The results of these studies are important, as they will inform the development of smoking cessation treatments that target dopamine in patients with diabetes. As medicine moves towards more specialized treatment strategies, the development of medications that reduce tobacco use in diabetic patients is of utmost importance. Lastly, a better understanding of how diabetes influences dopamine systems is important because this neurotransmitter system modulates several mental (addiction, depression, schizophrenia, anxiety) and physical (Parkinson’s disease, motor dyskinesia) health conditions. A better understanding of how diabetes influences dopamine systems can also lead to a better understanding of the etiological basis for the co-occurrence of diabetes with other diseases.
Why is it important for you, personally, to become involved in diabetes research? What role will this award play in your research efforts?
It is important for me to become involved in diabetes research for several reasons. First, the behavioral aspects of the project will be conducted in El Paso, which borders Juarez, Mexico. Unfortunately, diabetes is rampant in our border region and the rates of tobacco use are above national levels. Thus, everyday we observe the compounded health consequences of diabetes and tobacco use. Second, our research team has several family members inflicted with diabetes, including my father-in-law who died this year from complications associated with long-term diabetes. I also suffered from gestational diabetes and am of Mexican-American descent. Thus, my cultural background and personal experiences have fueled my desire to work towards preventing, curing, and helping persons with diabetes. Lastly, it is a pleasure to mentor students in a community where we can foster the development of minority scientists who are conducing research on a border-relevant issue, such as diabetes.
We appreciate the American Diabetes Association for their investment towards improving the lives of persons in our community. This award will have a major impact on my research efforts in many ways. First, my research program has focused on the neurobiology mediating enhanced vulnerability to tobacco abuse. Thus far, our work has focused on studying the biological underpinnings that lead to greater tobacco abuse in young persons and women. This project is a natural extension of our efforts towards understanding why certain populations are more vulnerable to tobacco abuse. Second, I am a member of the Neuroscience and Metabolic Disorders Unit of the Border Biomedical Research Center at UTEP This project will relate directly to our goal of studying the neuroscience of metabolic disorders that are prevalent in our border region. Lastly, this project will be conducted with Dr. Arbi Nazarian, a collaborating investigator at Western University of Pharmaceutical Sciences. This project will formalize a collaborative effort that will build upon our collective strengths in behavior and molecular biology.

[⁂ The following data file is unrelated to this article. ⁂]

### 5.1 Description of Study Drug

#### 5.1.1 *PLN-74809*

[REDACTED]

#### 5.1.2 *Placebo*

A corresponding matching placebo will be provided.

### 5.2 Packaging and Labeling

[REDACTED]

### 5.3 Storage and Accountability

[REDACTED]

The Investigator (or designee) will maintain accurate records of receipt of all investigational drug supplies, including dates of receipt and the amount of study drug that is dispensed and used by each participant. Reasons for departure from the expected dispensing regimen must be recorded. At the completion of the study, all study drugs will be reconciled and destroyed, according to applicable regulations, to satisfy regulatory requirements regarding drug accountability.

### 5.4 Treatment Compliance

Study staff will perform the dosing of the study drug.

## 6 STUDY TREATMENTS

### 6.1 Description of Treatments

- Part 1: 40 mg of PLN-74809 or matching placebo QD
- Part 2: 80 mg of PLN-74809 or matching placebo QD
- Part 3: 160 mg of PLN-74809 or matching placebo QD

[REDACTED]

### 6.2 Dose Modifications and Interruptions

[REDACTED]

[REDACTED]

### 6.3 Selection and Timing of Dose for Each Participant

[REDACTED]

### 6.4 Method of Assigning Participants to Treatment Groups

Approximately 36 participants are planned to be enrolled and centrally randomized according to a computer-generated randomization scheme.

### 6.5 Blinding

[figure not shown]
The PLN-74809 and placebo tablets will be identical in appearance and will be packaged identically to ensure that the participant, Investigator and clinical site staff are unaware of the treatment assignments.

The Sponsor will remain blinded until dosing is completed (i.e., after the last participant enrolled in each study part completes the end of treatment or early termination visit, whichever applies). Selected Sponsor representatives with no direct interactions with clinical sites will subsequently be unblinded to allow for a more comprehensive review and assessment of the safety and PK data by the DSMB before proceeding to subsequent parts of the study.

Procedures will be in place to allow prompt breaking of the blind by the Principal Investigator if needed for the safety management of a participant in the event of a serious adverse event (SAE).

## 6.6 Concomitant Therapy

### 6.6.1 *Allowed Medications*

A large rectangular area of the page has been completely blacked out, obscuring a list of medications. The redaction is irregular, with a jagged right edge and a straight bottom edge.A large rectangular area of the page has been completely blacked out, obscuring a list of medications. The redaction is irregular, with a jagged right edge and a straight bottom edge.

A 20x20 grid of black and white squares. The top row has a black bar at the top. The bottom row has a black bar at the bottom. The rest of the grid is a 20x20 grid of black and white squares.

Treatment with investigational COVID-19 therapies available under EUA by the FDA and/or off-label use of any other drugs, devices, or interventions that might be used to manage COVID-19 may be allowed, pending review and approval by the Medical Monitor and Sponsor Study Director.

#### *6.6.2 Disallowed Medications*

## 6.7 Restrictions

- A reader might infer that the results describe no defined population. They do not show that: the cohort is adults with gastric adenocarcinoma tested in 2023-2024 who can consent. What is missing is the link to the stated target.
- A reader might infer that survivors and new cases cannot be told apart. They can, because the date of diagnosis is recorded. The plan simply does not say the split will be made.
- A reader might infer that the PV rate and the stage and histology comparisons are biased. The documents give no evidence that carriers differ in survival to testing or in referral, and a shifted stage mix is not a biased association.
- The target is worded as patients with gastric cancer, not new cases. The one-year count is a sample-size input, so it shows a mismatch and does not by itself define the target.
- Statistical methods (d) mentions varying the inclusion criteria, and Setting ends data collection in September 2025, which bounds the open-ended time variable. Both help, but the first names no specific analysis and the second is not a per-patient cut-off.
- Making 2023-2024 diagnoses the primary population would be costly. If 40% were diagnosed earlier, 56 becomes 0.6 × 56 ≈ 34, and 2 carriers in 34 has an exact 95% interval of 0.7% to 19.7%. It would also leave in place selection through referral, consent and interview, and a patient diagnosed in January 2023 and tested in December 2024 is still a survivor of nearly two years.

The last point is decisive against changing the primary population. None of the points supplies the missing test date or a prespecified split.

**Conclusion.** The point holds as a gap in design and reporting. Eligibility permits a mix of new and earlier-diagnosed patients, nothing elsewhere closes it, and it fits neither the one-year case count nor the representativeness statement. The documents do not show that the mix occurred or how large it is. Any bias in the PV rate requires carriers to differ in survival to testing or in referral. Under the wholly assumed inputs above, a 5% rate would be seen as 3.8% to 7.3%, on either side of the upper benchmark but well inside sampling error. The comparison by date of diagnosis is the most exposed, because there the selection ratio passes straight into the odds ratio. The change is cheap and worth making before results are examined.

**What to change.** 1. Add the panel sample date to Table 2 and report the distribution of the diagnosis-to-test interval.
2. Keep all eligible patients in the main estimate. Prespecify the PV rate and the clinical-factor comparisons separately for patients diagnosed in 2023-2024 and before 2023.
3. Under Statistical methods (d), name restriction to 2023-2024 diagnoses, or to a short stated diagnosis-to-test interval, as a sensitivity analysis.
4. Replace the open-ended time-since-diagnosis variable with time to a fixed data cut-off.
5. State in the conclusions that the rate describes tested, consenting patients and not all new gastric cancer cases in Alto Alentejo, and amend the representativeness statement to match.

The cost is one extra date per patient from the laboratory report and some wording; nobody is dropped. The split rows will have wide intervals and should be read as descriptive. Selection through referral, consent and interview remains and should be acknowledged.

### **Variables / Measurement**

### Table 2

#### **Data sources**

In what direction do you see the future of diabetes research going?
Diabetes is becoming one of the most prevalent health issues of our time. Given the vast number of persons afflicted with diabetes, a better understanding of co-morbid conditions is of critical importance. Although the focus of this proposal is on tobacco addiction, there are other mental health conditions, such as depression, anxiety that patients with diabetes may also be more vulnerable to. A better understanding of how patients with diabetes are susceptible to these issues may lead to preventative and/or treatment strategies that improve the lives of persons living with diabetes. My interests in diabetes began when I saw a Neuroscience lecture on the distribution of insulin receptors in the brain. This led me to think about the manner in which changes in insulin levels might influence behavioral outcomes.
Recent theories in the field of addiction have suggested that all compulsive disorders such as overeating and drug taking are mediated by common neural substrates. Specifically, recent theories suggest that compulsive eating is mediated byovercompensation for suppressed dopamine systems in our brain reward pathways. Since dopamine plays a central role in mediating drug addiction, this led to our hypothesis that enhanced vulnerability to tobacco addiction in diabetic subjects may be related to suppressed dopamine systems. As a neuroscientist, I view diabetes as a disorder that produces a milieu of neurochemical changes that influence the central nervous system in a manner that changes many behavioral outputs. Thus, future studies might provide a better understanding of how diabetes affects the expression of mental health disorders and/or other disease states that are mediated by common neural pathways in the brain.